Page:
The Village Center option sees most development in the parks center around a lodge, with two camping loops, an education center, amphitheater, climbing walls and multi-use open lawn area nearby.
“While you’re in, it feels developed (but) as soon as you leave it most of the park feels undeveloped,” Fields said.
This option is more in line with what parks officials had described in their 2007 vision, she said.
The third option, Traditional, offers three relatively large camping loops with about 70, 45 and 40 campsites, a 20-person group camping loop and a day-use area in the Northwest portion of the park, with activities or features including a botanical garden, amphitheater, amphibian pond, artist space and more.
It’s a relatively smaller vision for the overall park, Fields said.
“We’ll be looking at how many camping spaces we’d be aiming to provide (at Miller Peninsula); local campgrounds are at capacity,” she said.
Liam Antrim and Sue Gilman urged the parks board to not consider building of a lodging structure at Miller Peninsula.
Antrim, a Sequim resident since the mid-1980s, said, “I would put the lodge development … in the arena of something fanciful and inappropriate for this area.”
Gilman said Sequim already has plenty of lodging. She urged parks directors to reconsider all the money marked for Miller Peninsula State Park and instead spread it around to boost other state parks.
Dudley Doss said Miller Peninsula’s park is part of a layered corridor that includes federal, state and tribal lands, the Salish Sea and more.
“It’s a really special and rare area,” Doss said. “The Village Center option would really change all of this. It would degrade this whole corridor in a time when the people in this state are working to preserve and repair habitat.
“The Village Center option is going in opposite direction,” he said. “I think this is going to be a headache for state parks.”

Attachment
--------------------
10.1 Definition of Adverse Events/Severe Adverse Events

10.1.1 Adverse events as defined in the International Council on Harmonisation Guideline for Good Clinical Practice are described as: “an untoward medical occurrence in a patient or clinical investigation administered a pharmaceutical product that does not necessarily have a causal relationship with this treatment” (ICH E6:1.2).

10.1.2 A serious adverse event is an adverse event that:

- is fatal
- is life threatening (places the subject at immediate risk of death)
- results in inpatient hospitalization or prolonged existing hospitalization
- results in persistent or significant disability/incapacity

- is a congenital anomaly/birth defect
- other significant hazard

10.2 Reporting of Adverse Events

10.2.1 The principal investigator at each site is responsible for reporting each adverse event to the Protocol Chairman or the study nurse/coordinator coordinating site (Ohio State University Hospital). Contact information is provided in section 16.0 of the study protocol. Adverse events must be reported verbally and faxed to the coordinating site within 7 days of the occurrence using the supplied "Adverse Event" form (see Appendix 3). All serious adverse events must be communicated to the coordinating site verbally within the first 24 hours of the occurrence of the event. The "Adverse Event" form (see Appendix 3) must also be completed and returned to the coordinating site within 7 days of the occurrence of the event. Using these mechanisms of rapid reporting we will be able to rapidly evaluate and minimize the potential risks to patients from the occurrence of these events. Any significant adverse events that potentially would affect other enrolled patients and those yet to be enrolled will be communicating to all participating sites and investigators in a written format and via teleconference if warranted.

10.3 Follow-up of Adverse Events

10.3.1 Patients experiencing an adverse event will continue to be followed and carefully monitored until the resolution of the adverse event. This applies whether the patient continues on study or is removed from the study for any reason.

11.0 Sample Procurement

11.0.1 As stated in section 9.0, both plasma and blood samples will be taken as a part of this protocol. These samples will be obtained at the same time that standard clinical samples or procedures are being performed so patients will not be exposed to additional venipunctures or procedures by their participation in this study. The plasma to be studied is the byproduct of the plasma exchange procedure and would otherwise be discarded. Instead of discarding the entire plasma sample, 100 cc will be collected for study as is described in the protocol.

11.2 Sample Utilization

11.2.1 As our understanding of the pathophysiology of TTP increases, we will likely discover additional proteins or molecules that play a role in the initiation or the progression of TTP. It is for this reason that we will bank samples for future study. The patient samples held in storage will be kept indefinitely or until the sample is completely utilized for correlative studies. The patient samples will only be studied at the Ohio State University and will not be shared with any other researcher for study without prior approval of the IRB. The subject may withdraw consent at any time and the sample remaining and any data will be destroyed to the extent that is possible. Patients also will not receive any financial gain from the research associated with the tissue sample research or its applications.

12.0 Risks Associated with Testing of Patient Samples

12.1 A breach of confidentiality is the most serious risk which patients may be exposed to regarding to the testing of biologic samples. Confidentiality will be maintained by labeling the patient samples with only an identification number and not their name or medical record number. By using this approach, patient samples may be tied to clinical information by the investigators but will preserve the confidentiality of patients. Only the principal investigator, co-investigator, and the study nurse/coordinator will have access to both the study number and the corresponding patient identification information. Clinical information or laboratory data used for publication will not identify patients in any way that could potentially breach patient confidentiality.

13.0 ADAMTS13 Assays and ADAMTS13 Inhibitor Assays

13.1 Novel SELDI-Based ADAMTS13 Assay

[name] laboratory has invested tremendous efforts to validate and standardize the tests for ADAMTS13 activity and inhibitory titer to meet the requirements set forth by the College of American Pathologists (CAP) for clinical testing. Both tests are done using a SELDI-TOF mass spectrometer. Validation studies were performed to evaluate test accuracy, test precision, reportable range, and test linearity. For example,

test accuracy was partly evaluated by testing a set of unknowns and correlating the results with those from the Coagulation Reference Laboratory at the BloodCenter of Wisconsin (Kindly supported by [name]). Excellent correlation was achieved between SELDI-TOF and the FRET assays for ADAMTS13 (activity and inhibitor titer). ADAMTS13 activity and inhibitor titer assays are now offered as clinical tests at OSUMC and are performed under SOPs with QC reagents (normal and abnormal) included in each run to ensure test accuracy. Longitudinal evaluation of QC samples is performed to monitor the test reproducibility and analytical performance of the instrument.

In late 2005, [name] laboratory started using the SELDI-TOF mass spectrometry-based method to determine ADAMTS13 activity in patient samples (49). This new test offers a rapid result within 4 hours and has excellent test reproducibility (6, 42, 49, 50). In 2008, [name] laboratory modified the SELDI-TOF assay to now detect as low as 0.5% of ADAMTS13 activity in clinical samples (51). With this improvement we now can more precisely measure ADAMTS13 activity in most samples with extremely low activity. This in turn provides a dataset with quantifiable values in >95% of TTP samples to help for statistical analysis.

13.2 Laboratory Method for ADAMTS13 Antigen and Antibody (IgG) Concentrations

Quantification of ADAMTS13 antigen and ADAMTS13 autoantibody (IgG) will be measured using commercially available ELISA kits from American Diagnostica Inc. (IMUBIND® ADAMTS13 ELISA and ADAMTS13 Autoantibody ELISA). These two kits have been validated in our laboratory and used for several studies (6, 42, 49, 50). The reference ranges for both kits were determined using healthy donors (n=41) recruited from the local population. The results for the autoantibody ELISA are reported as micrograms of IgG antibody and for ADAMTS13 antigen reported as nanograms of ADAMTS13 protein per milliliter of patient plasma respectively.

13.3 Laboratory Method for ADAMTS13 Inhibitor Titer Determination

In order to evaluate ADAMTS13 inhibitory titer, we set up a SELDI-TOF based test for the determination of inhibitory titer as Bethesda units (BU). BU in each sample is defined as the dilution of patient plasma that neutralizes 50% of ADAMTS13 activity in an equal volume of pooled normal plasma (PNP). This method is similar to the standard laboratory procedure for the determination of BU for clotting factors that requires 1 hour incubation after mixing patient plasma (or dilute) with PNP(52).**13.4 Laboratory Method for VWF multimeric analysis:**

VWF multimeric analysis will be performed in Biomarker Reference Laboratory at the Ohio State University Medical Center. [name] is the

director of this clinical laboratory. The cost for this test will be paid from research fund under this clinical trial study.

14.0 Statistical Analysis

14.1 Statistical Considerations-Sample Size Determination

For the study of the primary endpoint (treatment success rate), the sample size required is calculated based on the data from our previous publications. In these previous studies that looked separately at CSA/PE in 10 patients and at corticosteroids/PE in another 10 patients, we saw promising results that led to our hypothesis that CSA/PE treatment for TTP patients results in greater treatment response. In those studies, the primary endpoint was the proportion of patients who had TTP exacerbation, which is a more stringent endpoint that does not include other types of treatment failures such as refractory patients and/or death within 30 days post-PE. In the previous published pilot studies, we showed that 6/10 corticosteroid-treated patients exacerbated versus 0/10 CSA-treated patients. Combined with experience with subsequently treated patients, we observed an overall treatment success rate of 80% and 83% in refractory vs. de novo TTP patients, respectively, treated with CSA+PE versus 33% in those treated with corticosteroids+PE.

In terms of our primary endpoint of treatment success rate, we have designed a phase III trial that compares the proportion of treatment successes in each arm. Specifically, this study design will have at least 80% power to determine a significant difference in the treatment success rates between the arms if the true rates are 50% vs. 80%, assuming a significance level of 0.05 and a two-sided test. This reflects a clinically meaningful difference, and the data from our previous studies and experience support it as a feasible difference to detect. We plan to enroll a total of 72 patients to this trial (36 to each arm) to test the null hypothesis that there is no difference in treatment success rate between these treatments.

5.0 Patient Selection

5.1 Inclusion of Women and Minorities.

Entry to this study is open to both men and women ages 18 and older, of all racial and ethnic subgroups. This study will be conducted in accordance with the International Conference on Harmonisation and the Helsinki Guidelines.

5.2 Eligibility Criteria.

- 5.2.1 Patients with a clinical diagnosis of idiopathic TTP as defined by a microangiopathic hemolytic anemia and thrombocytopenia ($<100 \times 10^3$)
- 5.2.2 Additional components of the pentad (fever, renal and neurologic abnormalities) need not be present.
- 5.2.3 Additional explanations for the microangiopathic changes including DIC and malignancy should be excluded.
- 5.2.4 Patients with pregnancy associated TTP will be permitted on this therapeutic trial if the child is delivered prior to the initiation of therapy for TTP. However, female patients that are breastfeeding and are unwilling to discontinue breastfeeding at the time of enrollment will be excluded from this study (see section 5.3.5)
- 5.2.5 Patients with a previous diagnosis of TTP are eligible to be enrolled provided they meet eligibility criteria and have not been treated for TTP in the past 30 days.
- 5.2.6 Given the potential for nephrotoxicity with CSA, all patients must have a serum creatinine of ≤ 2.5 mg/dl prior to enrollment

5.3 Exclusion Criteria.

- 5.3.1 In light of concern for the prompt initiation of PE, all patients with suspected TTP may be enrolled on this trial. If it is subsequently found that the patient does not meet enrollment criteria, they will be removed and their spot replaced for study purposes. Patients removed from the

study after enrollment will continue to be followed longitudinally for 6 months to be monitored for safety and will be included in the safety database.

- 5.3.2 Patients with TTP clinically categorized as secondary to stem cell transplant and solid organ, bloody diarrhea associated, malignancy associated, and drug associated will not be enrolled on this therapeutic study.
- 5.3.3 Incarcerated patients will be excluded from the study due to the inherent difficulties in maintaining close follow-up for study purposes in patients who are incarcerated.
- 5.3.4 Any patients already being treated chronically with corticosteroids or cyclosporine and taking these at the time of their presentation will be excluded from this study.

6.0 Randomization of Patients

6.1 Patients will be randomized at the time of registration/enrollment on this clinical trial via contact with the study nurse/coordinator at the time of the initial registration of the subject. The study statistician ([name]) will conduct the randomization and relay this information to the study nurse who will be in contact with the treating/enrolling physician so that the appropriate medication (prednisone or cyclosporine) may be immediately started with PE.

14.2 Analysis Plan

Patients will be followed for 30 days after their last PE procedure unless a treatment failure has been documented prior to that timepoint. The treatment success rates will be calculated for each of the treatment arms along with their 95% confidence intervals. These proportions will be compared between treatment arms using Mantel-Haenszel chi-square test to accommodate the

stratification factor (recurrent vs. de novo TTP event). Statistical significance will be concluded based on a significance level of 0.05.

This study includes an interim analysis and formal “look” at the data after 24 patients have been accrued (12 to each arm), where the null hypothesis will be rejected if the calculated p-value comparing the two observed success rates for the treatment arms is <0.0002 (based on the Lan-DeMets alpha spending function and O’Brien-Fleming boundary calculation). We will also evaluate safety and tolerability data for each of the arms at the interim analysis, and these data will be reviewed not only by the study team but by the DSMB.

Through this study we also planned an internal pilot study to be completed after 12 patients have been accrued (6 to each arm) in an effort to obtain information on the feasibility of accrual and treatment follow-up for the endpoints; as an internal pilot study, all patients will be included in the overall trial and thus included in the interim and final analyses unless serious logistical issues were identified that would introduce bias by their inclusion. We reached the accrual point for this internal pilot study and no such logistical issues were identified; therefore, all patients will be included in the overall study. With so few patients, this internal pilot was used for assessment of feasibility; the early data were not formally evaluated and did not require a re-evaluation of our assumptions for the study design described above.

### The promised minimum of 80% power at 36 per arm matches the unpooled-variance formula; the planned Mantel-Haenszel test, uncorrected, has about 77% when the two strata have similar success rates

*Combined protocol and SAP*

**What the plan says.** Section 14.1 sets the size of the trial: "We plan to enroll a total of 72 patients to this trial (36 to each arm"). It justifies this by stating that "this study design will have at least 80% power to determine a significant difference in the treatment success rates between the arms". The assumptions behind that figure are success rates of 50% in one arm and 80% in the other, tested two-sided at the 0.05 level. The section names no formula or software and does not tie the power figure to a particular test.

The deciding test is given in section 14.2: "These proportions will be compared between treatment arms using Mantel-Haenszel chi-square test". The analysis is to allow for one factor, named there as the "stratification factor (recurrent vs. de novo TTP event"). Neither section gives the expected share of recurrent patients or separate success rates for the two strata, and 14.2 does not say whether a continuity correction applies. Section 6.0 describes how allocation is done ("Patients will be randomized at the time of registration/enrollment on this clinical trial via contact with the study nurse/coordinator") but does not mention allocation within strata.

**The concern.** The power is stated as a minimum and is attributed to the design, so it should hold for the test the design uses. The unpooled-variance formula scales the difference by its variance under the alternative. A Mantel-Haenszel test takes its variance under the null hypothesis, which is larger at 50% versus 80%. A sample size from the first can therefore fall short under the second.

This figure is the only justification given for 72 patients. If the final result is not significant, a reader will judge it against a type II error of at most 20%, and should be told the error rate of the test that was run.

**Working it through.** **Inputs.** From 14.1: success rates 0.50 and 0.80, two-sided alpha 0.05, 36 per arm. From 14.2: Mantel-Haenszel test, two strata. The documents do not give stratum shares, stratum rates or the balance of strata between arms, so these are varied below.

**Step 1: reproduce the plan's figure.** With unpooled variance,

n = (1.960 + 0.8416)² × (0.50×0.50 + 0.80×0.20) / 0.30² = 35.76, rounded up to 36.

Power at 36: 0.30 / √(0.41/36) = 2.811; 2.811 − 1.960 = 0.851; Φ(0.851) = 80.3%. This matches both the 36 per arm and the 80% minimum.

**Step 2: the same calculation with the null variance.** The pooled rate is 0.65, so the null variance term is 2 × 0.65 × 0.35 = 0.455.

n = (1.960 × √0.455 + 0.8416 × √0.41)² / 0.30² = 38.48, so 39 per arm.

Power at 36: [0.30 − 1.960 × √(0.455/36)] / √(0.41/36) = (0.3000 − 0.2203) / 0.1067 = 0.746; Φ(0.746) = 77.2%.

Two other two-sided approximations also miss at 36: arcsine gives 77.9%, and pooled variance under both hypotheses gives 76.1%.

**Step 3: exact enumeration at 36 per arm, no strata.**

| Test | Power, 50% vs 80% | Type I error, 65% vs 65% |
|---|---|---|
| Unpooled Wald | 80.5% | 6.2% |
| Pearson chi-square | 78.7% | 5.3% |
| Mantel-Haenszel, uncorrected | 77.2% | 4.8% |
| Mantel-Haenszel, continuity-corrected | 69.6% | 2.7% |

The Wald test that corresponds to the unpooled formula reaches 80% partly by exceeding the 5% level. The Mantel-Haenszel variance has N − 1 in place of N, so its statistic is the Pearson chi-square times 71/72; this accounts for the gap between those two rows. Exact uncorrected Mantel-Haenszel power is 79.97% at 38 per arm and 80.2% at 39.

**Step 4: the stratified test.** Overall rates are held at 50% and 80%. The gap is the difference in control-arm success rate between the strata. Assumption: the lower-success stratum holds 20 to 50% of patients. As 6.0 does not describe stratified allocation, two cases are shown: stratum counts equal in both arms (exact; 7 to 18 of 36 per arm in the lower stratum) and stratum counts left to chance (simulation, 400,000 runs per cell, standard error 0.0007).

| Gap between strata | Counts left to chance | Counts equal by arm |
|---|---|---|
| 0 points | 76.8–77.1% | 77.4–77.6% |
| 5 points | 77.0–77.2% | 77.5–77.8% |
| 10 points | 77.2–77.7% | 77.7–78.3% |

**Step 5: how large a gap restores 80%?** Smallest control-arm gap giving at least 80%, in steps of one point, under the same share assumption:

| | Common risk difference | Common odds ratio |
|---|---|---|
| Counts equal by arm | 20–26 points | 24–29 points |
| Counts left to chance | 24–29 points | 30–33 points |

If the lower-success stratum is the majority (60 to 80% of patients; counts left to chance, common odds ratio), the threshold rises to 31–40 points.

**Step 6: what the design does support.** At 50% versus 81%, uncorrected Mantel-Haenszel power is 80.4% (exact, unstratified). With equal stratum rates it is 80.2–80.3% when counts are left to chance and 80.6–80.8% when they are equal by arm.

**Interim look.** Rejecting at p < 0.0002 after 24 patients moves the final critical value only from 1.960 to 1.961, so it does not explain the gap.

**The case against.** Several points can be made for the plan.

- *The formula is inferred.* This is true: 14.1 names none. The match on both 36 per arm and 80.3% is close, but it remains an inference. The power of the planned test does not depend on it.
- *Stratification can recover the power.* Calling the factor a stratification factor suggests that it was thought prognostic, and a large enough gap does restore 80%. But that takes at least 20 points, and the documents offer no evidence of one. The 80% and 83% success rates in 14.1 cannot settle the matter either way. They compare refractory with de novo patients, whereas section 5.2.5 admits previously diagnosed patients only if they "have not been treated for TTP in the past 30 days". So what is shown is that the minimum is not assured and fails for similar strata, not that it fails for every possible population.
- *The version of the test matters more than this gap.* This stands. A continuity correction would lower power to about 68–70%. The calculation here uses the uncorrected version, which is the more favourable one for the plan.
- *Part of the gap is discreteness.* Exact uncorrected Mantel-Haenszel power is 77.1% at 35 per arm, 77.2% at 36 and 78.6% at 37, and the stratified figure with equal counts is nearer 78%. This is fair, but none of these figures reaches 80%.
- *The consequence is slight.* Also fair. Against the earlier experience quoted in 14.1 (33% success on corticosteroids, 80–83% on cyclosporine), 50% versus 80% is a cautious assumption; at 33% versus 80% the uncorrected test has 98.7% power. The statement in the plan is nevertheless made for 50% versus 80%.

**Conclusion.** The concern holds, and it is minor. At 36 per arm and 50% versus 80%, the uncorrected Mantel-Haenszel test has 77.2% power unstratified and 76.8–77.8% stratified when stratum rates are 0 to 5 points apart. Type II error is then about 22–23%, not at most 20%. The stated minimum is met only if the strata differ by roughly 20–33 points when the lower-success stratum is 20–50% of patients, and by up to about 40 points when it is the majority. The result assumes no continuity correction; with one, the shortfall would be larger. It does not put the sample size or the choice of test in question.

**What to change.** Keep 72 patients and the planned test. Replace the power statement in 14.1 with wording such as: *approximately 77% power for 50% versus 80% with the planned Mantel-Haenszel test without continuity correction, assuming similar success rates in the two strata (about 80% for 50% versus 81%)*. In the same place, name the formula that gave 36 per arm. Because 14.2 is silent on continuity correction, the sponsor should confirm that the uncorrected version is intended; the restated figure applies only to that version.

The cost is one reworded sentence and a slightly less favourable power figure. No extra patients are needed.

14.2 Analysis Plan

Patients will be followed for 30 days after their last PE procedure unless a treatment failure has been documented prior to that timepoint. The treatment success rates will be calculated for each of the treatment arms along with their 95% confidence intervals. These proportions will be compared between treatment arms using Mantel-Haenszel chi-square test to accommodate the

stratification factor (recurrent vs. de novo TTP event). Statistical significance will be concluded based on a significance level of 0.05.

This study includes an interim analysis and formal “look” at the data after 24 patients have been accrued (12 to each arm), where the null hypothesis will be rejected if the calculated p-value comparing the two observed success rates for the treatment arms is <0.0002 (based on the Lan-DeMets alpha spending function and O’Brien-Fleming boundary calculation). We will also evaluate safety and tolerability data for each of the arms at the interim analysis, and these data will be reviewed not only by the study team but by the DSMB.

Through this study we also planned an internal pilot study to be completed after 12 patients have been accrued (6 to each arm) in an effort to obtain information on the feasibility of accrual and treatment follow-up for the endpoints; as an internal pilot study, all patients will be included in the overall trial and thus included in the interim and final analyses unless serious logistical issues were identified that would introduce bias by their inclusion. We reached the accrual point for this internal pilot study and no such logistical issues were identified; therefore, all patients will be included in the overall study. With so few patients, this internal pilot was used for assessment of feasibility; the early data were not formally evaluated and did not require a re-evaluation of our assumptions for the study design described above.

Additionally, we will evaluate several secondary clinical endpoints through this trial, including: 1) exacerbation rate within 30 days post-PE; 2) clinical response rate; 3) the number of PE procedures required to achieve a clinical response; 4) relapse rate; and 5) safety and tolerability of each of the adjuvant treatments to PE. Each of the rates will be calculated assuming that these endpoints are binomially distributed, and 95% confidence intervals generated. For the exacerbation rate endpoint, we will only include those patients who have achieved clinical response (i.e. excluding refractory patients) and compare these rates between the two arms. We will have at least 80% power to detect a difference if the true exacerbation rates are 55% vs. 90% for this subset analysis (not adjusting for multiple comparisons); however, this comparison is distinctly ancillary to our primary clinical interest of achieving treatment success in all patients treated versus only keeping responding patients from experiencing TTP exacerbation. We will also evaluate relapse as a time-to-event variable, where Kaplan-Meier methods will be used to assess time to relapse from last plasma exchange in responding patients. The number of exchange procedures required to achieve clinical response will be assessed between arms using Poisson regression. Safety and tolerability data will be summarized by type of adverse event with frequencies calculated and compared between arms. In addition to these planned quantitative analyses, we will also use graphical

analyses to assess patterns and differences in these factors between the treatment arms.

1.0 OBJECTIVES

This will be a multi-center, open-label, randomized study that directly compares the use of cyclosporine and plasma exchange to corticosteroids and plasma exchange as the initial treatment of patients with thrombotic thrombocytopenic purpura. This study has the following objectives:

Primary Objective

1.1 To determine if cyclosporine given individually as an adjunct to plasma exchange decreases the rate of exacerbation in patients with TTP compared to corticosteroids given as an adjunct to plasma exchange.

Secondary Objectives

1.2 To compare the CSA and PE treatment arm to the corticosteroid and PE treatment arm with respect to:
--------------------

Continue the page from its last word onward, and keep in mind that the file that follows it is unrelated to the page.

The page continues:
Doss urged State Parks officials to “do what state parks do best: create opportunities to camp and explore park lands.”
Their comments echoed numerous concerns about the park’s viability for development that state officials collected in June 2021.
Park officials also have concerns about any development at the site. Water access and availability is minimal, Fields noted, and the addition of more traffic to the area, particularly at the U.S. Highway 101 turnoff, is a significant concern — a sentiment echoed by neighbors Linda Fitzgerald and Deborah Quinnell later in the meeting.
“Improvements will be needed at that intersection if the park is developed,” Fields said.
Development of the would likely have significant impact on wildlife, so a special wildlife corridor is also being considered, Fields noted, to help animals bypass highway traffic.
The next step Fields said, is to develop a preliminary recommendation for state parks officials, followed by a public workshop and then a full staff recommendation, followed by en environmental review.
Once those are in place, Fields said, the state parks commission would make a decision on the park’s master plan, naming, land classification and its long-term boundary, followed by some pre-design work.
Finally, state parks officials would make a request for funding in the 2025-2027 Capital Budget.
Read more about plans to change Miller Peninsula State Park at parks.state.wa.us/1187/Miller-Peninsula-Planning.
Changes considered at Sequim Bay park
The meeting agenda also includes possible changes to Sequim Bay State Park, a year-round, 92-acre marine camping park with 4,909 feet of saltwater coast. State park officials have stated in previous interviews they plan to provide complementary experiences between the two Sequim-area parks.
With some landslide/erosion issues at the Sequim Bay park, park officials are considering closing some camping sites for safety.
Other additions and changes at the site detailed by park officials include:
• expansion/modernization of the lodge
• repurpose some recreational (RV) sites for concessions, hiker/biker camping, Olympic Discovery Trail trailhead
• install 4-6 cabins at the upper loop as well as three RV sites
• close the lower loop, repurpose as car parking, picnic and play area
• remove pier from current site, possibly relocating it at park’s northern end
• rehabilitation of the entrance road
• ADA improvements at the tunnel that runs underneath U.S. Highway 101
• addition of a dog park on the west side of the highway
Fields said park officials have also considered Sequim Bay State Park as a day use-only site.